a close up of a man: People with high strain jobs – judged as those in which they do not have much decision-making power and there are conflicting demands – are more likely to develop depression in their middle age© Provided by Associated Newspapers Limited People with high strain jobs – judged as those in which they do not have much decision-making power and there are conflicting demands – are more likely to develop depression in their middle age People in high-stress jobs have a greater chance of suffering from depression or anxiety by the time they reach middle age, a study has found.

A 60-year analysis of nearly 7,000 British adults found those with highly demanding careers, low job control and a high level of strain at work are at higher risk of mental illness.

The data looked at whether people's job strain at age 45 affected their risk of developing a common mental disorder – such as depression or anxiety – by age 50.

When compared with a control group, those with high job demands were 70 percent more likely to develop mental health issues, and people with low job control were 89 percent more likely.

People whose job was classed as 'high strain' faced more than double the risk of developing mental illness in their middle age.

The researchers suggest that it is important for employers to try to improve working environments to reduce rates of mental illness.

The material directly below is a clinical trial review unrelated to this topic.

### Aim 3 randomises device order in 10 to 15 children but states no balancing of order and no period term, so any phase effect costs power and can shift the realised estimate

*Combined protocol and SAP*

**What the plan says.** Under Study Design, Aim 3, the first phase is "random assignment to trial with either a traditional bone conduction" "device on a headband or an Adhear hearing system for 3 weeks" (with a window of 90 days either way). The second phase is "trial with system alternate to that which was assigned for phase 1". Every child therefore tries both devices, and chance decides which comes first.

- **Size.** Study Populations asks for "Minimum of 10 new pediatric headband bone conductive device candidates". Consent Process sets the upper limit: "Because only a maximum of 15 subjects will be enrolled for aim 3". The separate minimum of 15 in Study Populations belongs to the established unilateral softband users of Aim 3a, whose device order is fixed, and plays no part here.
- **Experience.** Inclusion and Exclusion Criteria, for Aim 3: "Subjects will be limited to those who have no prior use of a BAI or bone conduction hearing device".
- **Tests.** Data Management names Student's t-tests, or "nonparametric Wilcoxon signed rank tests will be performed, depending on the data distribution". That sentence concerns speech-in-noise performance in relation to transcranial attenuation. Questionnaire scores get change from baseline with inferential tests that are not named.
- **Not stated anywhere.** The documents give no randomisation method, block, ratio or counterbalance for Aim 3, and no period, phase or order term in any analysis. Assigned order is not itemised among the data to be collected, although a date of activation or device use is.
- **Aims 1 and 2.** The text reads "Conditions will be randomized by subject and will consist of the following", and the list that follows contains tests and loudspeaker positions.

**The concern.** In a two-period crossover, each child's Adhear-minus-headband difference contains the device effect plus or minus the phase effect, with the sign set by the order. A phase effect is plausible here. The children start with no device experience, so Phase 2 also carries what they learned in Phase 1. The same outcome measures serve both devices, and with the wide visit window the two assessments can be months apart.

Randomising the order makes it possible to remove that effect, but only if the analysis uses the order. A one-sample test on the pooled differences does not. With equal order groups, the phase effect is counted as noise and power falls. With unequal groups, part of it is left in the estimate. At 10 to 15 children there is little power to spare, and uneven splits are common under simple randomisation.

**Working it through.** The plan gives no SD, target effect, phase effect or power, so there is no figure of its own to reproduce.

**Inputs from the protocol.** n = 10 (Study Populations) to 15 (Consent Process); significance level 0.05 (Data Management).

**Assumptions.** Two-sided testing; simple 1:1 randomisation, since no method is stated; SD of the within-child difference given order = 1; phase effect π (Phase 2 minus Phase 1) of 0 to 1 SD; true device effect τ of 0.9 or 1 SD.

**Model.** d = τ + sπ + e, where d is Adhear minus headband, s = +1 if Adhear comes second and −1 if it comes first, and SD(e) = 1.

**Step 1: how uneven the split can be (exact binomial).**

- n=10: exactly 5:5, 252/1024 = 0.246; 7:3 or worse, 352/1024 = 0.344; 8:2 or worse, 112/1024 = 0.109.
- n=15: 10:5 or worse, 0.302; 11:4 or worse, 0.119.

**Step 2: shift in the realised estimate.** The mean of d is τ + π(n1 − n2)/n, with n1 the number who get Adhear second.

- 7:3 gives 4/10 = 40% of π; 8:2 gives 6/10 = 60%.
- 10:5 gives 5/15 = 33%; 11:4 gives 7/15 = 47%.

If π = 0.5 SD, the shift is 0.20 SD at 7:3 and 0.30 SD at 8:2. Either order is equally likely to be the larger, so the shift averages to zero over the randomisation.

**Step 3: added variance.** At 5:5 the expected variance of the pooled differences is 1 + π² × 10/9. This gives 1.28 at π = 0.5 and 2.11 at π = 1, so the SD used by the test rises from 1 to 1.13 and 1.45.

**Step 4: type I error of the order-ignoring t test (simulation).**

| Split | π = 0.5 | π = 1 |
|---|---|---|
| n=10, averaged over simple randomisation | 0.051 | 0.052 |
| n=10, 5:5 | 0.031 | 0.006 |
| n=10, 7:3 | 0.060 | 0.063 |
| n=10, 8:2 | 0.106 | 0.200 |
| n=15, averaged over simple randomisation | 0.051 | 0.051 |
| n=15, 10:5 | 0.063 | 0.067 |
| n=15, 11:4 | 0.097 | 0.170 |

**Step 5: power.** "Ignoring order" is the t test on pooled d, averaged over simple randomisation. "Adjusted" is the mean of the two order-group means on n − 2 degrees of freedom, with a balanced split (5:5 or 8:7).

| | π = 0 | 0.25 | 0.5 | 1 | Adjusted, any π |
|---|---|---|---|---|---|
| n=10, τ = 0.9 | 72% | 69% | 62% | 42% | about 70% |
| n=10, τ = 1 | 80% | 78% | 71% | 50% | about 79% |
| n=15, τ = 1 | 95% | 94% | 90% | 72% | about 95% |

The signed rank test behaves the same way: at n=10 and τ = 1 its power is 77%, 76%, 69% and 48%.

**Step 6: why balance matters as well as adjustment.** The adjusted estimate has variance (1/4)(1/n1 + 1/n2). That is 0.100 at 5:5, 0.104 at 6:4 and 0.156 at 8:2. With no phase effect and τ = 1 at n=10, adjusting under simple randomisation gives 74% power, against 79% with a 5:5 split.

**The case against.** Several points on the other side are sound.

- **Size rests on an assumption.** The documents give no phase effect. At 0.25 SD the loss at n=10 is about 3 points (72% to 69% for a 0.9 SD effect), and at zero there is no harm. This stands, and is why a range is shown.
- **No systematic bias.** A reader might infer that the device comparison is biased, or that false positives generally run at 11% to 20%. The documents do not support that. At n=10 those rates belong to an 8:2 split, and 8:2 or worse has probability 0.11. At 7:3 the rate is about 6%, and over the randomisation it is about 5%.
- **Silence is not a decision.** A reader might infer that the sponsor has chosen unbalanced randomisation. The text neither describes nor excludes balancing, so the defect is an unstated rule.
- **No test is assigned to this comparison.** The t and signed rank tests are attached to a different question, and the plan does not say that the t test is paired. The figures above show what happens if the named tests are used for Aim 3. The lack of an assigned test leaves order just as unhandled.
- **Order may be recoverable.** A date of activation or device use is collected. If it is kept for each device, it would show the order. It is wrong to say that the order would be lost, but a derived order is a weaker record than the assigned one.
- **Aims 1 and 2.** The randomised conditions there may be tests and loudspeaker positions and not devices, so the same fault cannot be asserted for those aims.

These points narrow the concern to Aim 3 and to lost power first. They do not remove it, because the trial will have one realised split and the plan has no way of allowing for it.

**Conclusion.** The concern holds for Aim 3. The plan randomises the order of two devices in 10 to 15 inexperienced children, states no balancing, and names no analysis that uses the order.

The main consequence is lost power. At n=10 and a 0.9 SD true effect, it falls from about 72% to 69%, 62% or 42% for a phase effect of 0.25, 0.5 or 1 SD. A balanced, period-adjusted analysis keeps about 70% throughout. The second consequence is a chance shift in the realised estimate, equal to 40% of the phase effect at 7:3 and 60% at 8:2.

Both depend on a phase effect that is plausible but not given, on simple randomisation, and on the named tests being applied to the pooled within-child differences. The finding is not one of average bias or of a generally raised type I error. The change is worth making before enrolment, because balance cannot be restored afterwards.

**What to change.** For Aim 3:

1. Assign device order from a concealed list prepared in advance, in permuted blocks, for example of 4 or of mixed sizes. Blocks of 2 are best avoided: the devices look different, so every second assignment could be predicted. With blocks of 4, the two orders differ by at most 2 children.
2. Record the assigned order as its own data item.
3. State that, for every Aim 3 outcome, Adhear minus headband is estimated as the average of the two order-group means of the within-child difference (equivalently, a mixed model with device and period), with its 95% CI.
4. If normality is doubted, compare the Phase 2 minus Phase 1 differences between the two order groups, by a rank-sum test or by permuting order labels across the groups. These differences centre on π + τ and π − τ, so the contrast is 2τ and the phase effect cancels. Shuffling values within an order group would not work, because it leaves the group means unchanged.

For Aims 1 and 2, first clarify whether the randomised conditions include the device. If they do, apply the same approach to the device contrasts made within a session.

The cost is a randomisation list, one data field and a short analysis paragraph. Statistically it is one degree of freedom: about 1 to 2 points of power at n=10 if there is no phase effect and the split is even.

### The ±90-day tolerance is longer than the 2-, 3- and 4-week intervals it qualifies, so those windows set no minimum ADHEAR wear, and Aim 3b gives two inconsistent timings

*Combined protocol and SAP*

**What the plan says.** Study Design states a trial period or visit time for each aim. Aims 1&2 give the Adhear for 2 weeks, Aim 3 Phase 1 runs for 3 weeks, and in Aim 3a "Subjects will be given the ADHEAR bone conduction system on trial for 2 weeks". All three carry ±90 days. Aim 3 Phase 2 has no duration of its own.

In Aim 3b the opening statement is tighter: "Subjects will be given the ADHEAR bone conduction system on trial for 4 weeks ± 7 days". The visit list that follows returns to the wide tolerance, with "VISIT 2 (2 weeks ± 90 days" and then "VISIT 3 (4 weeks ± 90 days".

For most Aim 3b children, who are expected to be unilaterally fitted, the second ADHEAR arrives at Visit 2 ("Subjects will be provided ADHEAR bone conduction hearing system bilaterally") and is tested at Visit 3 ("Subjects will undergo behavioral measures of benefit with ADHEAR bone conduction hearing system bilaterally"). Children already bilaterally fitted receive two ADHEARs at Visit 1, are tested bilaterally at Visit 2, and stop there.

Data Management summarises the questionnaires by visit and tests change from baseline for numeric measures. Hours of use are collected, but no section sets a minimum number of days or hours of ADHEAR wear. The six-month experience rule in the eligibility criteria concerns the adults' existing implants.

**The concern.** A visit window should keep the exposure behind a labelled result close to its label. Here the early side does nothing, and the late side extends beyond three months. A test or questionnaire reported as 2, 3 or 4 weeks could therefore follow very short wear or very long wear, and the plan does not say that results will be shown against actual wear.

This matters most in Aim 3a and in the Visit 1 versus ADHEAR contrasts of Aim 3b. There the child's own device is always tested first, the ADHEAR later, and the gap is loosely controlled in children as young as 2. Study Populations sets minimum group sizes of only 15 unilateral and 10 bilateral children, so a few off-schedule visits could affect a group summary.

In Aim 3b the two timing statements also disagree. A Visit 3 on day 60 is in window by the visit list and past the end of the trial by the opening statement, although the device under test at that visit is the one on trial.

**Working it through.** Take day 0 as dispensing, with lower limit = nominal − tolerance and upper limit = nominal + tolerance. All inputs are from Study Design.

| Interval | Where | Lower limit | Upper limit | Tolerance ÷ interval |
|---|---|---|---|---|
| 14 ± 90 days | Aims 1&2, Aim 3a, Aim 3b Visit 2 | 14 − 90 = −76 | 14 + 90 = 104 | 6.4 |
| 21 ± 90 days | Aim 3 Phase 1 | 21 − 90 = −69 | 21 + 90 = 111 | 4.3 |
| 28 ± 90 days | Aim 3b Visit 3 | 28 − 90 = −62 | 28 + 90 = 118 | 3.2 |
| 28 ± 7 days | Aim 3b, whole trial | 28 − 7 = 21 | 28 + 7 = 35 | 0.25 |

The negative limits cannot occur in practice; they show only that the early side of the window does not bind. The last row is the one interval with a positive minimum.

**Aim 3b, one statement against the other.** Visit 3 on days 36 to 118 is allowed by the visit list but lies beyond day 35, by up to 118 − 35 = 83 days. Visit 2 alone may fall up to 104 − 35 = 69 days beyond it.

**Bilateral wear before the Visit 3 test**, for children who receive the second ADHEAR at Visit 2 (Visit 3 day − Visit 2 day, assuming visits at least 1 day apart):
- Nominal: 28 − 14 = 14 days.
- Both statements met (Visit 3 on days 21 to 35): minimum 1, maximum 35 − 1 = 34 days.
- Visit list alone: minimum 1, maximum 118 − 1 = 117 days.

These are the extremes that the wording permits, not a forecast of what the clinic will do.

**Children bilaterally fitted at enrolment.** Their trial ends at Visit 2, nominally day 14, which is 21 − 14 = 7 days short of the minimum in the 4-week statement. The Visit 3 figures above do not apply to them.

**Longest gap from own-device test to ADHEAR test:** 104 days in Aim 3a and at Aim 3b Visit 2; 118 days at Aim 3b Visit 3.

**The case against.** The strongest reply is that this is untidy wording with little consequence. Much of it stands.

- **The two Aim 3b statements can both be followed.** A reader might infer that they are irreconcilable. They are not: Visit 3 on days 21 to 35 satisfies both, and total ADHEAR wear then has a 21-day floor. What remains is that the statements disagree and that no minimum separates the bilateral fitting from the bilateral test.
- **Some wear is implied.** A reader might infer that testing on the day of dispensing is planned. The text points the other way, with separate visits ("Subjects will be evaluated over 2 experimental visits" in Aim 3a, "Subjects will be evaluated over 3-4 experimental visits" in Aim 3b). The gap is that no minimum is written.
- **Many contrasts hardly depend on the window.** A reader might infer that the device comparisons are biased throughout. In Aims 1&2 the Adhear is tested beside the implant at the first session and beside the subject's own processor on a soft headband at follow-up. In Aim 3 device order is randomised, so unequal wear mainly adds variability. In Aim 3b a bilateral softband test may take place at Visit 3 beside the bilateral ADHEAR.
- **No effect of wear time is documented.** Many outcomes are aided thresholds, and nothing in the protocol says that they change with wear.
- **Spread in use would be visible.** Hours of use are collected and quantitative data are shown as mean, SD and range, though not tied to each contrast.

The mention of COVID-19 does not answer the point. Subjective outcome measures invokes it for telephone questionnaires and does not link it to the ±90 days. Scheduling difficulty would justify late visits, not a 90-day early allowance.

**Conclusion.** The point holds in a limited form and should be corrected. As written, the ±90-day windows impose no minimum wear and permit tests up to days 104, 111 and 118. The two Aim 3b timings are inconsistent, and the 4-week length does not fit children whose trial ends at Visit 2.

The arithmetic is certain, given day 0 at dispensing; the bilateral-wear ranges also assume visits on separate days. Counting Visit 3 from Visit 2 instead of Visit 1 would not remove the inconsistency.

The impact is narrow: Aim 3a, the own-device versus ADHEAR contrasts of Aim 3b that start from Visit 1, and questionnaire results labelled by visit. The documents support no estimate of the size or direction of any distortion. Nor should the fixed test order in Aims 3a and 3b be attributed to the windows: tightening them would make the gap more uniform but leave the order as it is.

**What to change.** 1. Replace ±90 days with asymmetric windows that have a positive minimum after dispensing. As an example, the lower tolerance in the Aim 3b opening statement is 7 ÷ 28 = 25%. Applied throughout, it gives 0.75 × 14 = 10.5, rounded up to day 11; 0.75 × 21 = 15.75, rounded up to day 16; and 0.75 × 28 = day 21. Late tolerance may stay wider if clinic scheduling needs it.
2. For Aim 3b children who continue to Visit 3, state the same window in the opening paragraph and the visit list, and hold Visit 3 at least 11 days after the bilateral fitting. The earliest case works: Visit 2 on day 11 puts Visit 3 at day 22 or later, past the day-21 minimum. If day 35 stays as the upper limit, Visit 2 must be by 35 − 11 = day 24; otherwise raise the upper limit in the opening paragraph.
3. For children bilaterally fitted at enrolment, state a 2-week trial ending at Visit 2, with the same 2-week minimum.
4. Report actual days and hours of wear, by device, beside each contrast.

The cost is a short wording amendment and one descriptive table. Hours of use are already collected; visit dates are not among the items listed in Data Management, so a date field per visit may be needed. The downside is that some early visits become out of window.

.

The paper used data from the CDC’s WONDER database, which tracks mortality data and causes of death in the U.S. Researchers first isolated all opioid-related deaths recorded between 2001 and 2016 (335,123 in all), then broke those down by age groups and years.

In 2016, opioids were involved in 28,496 deaths, the study says. More than 8,400 of these occurred among adults between the ages of 25 and 34, a number high enough to mean that 20% of all deaths in this age group in 2016 involved opioids.

Among those between the ages of 15 and 24, the report adds, the nearly 3,000 opioid-related deaths recorded in 2016 accounted for 12.4% of deaths in this demographic.

While opioid-related deaths were common among older age groups as well — there were about 6,700 among adults ages 35 and 44, more than 5,600 among adults 45 to 54, more than 3,800 among adults 55 to 64 and around 800 among adults older than 65 — they accounted for a smaller proportion of deaths in these populations.

. .
.

Leave a Reply

Your email address will not be published. Required fields are marked *